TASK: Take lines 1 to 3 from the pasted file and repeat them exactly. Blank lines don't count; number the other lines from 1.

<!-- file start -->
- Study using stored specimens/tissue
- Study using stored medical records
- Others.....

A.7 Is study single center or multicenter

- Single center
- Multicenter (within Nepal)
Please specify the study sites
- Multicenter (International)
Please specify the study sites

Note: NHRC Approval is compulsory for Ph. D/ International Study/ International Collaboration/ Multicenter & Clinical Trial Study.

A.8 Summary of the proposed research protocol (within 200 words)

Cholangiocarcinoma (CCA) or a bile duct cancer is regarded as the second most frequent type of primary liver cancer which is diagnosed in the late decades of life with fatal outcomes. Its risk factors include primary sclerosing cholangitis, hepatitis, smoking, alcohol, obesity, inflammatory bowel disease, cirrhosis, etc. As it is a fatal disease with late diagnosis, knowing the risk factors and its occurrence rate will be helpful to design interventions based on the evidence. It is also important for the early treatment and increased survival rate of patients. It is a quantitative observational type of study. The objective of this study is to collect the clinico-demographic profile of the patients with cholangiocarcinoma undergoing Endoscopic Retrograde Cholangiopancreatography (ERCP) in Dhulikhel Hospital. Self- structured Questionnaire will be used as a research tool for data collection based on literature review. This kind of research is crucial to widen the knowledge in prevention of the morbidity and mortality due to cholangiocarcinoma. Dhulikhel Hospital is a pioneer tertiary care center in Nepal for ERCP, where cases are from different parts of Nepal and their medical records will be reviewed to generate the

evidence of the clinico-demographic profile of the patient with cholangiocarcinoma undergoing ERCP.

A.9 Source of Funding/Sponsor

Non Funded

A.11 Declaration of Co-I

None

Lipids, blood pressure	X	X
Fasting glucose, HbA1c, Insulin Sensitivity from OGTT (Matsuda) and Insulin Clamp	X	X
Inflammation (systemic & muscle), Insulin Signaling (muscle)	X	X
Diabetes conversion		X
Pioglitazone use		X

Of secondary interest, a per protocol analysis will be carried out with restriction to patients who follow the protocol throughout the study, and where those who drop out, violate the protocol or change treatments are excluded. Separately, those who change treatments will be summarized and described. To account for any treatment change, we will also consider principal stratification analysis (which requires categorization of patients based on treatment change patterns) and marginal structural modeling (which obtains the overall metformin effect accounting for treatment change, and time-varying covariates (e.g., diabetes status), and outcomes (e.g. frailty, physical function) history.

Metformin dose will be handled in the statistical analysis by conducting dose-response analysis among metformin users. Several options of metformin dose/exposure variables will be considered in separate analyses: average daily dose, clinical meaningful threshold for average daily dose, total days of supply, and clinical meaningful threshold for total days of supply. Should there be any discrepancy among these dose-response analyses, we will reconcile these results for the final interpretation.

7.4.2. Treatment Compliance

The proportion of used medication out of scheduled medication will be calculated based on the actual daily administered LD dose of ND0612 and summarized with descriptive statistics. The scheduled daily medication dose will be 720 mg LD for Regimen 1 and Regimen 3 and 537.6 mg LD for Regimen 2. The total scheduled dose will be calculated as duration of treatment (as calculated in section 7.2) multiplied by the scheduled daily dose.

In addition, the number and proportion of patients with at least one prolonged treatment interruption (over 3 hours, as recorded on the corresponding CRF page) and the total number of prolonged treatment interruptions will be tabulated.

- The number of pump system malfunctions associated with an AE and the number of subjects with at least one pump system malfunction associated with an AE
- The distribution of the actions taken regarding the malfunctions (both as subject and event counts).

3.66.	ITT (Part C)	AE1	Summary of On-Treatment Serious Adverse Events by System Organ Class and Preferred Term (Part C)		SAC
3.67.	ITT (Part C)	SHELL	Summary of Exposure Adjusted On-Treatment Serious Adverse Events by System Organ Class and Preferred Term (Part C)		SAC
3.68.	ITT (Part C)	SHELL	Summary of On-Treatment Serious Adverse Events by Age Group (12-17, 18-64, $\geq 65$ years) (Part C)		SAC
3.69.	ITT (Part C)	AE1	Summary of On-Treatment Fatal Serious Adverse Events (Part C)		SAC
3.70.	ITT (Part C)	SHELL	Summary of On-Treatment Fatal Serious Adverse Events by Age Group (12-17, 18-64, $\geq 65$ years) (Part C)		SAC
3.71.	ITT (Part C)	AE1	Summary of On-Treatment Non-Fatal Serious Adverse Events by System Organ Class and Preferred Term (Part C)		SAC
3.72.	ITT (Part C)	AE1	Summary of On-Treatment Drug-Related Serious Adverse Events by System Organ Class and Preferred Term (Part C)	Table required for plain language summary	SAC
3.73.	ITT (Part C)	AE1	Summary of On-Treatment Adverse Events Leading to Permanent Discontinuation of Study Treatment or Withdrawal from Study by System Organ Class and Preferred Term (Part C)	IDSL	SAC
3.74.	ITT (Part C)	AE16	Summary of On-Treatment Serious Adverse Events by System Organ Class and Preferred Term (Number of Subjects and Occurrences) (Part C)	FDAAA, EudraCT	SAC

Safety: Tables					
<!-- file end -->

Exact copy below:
- Study using stored specimens/tissue
- Study using stored medical records
- Others.....